establish a hierarchy wherein the first autonomous vehicle is prioritized above the second autonomous vehicle;
performing the first agricultural operation with the first autonomous vehicle and the second agricultural operation with the second autonomous vehicle in a predetermined order, the first agricultural operation being different than the second agricultural operation;
monitor for an event condition reported by at least one of the first and second autonomous vehicles, the event condition being a detection of the first and second autonomous vehicles traveling toward a collision with respect to one another; and
upon receiving the event condition, provide a revised mission plan for the second autonomous vehicle, wherein the revised mission plan adjusts the second path of the second autonomous vehicle based on the hierarchy to avoid the collision.
12. The system of claim 11, wherein the event condition is a detection of the first and second autonomous vehicles traveling in opposite directions in a common path.
13. The system of claim 11, wherein the event condition is a detection of the first and second autonomous vehicles traveling in opposite directions in adjacent paths.
14. The system of claim 11, further comprising to receive progress information from the first and second autonomous vehicles indicating progress with respect to the first agricultural operation and the second agricultural operation, respectively.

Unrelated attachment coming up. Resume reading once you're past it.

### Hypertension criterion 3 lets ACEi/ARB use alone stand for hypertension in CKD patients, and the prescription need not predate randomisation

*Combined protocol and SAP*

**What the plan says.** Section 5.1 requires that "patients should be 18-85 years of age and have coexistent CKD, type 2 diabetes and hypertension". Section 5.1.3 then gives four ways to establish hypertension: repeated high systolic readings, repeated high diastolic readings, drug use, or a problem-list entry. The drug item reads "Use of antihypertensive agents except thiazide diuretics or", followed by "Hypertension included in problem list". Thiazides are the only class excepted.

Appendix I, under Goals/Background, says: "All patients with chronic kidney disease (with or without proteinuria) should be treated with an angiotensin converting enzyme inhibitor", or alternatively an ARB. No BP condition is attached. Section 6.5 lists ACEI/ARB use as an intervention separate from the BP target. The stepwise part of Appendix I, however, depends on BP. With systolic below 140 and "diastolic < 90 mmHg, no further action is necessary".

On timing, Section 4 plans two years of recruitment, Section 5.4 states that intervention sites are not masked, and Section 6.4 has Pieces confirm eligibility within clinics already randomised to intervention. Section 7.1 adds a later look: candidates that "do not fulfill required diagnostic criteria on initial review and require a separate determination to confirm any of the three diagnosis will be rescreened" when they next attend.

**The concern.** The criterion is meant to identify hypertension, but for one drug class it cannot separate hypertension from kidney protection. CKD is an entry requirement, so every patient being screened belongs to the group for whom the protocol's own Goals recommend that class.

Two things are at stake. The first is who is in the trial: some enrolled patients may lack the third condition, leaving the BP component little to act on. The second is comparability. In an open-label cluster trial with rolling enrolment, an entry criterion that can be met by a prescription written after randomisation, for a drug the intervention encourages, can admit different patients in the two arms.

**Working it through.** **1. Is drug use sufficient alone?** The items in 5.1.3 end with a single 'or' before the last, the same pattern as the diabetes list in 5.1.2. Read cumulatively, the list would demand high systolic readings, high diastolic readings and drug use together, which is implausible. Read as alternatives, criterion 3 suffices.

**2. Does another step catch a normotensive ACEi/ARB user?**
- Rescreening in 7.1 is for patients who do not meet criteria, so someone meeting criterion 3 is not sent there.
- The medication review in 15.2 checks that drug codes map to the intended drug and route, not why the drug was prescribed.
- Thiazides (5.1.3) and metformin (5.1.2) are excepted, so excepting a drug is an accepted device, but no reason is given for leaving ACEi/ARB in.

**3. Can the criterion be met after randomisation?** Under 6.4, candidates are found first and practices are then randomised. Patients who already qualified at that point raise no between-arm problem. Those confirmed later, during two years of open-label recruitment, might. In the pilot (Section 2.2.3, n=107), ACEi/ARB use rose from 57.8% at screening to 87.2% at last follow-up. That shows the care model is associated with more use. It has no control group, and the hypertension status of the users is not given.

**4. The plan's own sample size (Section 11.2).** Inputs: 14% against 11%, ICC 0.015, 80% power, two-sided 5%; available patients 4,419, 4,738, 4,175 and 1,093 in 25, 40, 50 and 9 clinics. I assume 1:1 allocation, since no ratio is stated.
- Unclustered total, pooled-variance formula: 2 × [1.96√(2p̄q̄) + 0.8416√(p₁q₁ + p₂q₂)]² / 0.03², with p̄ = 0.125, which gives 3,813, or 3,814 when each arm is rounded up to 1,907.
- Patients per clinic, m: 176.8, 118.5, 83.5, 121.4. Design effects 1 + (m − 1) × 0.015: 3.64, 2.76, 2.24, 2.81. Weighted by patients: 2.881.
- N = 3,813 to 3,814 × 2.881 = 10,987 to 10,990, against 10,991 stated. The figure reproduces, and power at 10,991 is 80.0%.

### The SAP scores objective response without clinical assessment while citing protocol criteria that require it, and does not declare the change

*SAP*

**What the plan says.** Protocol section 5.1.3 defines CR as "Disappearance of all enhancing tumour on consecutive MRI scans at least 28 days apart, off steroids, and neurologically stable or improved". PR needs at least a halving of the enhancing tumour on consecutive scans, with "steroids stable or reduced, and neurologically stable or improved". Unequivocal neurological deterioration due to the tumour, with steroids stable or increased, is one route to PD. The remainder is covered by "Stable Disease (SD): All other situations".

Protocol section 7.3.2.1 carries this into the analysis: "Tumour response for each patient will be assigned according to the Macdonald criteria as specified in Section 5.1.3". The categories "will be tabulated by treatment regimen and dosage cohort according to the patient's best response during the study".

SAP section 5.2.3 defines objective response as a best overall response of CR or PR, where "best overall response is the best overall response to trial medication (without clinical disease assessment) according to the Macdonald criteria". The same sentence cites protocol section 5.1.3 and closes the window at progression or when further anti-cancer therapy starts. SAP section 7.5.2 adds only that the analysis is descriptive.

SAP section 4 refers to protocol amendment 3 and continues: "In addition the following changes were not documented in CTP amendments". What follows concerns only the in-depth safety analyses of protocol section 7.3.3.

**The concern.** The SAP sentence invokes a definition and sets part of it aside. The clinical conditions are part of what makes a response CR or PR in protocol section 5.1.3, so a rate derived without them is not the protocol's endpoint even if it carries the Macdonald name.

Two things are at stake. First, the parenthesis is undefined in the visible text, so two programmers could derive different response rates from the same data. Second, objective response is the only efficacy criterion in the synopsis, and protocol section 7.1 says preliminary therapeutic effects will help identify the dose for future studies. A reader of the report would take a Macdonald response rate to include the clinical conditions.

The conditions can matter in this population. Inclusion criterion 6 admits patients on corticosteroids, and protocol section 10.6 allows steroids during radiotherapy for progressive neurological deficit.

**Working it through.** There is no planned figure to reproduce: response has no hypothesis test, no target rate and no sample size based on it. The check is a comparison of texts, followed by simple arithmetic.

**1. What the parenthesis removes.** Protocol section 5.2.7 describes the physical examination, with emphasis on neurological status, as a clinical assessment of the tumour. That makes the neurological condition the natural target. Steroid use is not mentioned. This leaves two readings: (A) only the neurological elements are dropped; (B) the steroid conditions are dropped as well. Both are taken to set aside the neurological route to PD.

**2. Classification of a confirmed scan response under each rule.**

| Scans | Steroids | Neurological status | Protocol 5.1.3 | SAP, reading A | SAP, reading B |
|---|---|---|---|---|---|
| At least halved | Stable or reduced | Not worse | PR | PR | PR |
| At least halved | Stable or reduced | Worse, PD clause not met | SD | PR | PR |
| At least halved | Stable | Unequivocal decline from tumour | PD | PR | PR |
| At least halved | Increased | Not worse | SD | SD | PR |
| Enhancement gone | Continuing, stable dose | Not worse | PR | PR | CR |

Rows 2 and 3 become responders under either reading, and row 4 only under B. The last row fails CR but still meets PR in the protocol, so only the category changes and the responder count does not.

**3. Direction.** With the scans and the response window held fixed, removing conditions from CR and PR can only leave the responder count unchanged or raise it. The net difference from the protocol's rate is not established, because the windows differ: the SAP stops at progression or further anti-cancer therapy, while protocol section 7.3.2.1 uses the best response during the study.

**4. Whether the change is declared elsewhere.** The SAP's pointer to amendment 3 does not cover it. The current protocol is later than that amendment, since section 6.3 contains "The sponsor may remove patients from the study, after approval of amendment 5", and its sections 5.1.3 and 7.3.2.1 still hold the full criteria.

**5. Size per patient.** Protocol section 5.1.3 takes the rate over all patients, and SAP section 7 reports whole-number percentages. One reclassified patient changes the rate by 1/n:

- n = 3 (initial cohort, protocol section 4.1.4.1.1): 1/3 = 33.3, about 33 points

15. The system of claim 14, wherein the progress information includes a position of the autonomous vehicle with respect to the path.
16. The system of claim 14, wherein the progress information includes at least one of an amount of product collected and an amount of product dispensed.
17. The system of claim 11, further comprising to determine the revised mission plan according to at least a first weight indicating an importance of completion time and a second weight indicating an importance of agricultural efficiency.
18. The system of claim 11, further comprising to determine the revised mission plan according to first and second constraints requiring maximum speeds for the first and second autonomous vehicles, respectively, while performing the agricultural operation.
19. The system of claim 11, further comprising the mission plan including conducting the first agricultural operation in an area of a field before conducting the second agricultural operation in the area.
20. The system of claim 19, wherein the first autonomous vehicle is a harvester and the second autonomous vehicle is a tiller.